TREAD Outside of Competitions


Katie Kosanovich, Staff Member



TREAD, which stands for Trojan Robotics Engineering And Design, isn’t just about it’s competition season. They do events outside of competitions, and they always make sure that their new members feel welcome. They help their community, and do everything they can to make a difference.

The students of TREAD wear their green shirts to show the pride they have in Auburn High as well as representing the Trojans on and off of the field. They also build robots, and show them off in all of their outreach to tell people about careers using STEM that they might be interested in. They wouldn’t be able to do what they have done without the students who are good engineers. They design, build, and program their robot. But they’re not the only people who belong. They also need people who have an artistic eye to help with how the team looks. They need people who can design their t-shirts, and people who can help make the pits look nice. They need people who are good artists to help them advertise the team. You don’t have to be an engineer to have a place in robotics, anyone can come and find something that they can do to contribute to the team.

TREAD focuses on building a robot for competition during build season, and while they are competing they focus on making sure the bot is the best it can be. But the competitions aren’t just about the robot. That’s not all that goes into making a successful  robotics team.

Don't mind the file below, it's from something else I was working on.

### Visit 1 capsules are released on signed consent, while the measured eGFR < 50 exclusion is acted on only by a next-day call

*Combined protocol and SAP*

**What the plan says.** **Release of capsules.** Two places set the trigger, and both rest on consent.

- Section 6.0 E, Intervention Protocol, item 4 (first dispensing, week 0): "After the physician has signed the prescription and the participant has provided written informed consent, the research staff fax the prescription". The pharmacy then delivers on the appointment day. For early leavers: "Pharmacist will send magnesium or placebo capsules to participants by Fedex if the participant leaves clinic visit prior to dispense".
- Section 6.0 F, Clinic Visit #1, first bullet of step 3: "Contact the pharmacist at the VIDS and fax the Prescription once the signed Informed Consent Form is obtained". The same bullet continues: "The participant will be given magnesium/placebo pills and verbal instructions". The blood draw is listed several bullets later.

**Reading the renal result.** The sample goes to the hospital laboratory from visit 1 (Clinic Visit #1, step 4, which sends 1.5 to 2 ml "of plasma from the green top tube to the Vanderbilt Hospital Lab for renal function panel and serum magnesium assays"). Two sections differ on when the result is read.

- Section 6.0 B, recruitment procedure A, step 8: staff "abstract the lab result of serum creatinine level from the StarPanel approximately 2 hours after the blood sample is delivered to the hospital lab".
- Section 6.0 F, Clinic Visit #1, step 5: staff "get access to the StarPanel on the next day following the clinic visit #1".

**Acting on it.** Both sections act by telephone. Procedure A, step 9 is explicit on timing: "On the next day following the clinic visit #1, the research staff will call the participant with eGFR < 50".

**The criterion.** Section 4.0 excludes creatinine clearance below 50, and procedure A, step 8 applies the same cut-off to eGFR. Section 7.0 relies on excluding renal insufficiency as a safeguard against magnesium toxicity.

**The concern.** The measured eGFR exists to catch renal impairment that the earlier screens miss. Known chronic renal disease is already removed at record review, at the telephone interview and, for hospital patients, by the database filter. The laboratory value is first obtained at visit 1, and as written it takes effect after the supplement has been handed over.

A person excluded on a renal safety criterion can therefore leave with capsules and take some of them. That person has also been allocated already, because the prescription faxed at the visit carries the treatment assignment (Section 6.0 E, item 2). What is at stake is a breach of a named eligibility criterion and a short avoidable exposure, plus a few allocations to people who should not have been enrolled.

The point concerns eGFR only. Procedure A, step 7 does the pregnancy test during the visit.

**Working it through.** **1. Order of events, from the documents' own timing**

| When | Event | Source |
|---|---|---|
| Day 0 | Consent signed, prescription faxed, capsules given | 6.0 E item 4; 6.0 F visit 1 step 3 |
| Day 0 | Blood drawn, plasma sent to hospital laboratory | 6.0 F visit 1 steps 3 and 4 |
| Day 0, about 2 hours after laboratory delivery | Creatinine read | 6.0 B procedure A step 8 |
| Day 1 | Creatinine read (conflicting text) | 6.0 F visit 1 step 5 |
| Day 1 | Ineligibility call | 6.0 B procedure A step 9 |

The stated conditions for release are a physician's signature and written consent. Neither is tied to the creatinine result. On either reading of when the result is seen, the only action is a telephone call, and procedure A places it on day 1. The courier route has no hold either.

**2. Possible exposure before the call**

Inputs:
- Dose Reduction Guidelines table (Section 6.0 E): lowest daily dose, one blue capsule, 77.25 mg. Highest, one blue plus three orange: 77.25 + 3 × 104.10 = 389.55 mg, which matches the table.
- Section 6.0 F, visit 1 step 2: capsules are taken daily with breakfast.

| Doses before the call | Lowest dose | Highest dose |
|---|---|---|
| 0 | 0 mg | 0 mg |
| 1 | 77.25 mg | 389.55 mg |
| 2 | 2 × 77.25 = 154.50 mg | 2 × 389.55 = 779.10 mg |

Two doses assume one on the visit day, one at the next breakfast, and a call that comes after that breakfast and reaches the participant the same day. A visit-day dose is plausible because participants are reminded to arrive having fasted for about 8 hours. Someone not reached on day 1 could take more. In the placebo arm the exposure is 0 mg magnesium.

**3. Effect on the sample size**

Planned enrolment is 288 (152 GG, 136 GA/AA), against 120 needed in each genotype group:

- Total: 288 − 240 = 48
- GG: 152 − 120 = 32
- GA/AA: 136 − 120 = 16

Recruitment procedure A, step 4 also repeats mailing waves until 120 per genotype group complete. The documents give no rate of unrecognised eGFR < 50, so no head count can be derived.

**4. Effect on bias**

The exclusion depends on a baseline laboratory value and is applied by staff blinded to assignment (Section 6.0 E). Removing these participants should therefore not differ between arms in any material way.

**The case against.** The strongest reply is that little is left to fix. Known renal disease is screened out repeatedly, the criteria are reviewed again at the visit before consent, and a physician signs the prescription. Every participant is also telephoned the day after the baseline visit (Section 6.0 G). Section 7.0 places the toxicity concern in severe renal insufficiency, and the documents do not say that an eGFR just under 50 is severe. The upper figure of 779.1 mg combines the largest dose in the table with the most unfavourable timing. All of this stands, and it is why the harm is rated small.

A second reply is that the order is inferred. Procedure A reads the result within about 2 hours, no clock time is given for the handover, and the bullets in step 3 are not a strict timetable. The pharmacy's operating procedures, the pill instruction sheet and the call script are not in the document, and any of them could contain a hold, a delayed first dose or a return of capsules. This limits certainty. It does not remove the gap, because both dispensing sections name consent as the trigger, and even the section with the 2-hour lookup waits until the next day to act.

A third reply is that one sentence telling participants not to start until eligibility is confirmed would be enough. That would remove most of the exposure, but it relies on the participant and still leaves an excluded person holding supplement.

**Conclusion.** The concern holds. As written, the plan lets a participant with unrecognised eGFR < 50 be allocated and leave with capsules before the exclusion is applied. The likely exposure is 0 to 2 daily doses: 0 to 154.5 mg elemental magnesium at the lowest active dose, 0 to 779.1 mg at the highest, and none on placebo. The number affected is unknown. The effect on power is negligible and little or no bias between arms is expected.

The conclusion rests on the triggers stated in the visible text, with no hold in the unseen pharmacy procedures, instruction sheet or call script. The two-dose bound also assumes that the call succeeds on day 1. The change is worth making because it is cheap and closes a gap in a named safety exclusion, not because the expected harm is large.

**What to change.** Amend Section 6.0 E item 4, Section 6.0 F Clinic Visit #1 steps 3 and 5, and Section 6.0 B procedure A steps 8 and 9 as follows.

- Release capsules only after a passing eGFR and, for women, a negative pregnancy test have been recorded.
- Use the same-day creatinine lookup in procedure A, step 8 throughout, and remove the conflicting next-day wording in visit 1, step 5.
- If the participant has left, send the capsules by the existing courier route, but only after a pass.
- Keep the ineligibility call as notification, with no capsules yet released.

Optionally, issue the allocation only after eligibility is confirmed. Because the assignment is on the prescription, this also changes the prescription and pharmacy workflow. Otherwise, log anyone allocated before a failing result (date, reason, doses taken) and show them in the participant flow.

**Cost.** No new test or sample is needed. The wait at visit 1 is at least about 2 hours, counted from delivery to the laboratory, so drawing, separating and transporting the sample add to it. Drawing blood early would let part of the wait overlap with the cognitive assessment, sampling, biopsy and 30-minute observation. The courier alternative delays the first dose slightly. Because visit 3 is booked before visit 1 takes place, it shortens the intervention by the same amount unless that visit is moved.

Outside of Competitions, they do a lot of work in their community, anytime anyone needs help they volunteer.

The team participated in the Auburn Clean Sweep where they painted foot prints to advertise the new statue at the King County Library. They also helped plant some vegetation around the library.

TREAD is hosting a scratch class for highly capable students. They meet on Mondays and Wednesdays, and the students in TREAD teach them how to use scratch, and what each of the blocks do. The goal is to get kids interested in programming, and possibly interested in joining robotics. Earlier in the year, the team did a scratch class at the Auburn Library, where anyone could come. That class met every Thursday.

The team also participated in the Santa Parade. They had their robot, Princess Buttercup, driving around, and they told people about FIRST, and what TREAD does. They wanted to get people interested in pursuing a career that involved STEM.

They always make sure that the new members feel welcome, and that they are learning as much as they can. The members continue to learn throughout their entire high school career, and the older kids help the younger ones learn how to use the machines, or learn how to CAD, or any of the other things that they do. The mentors also help all of the students learn, even if they think that they know everything.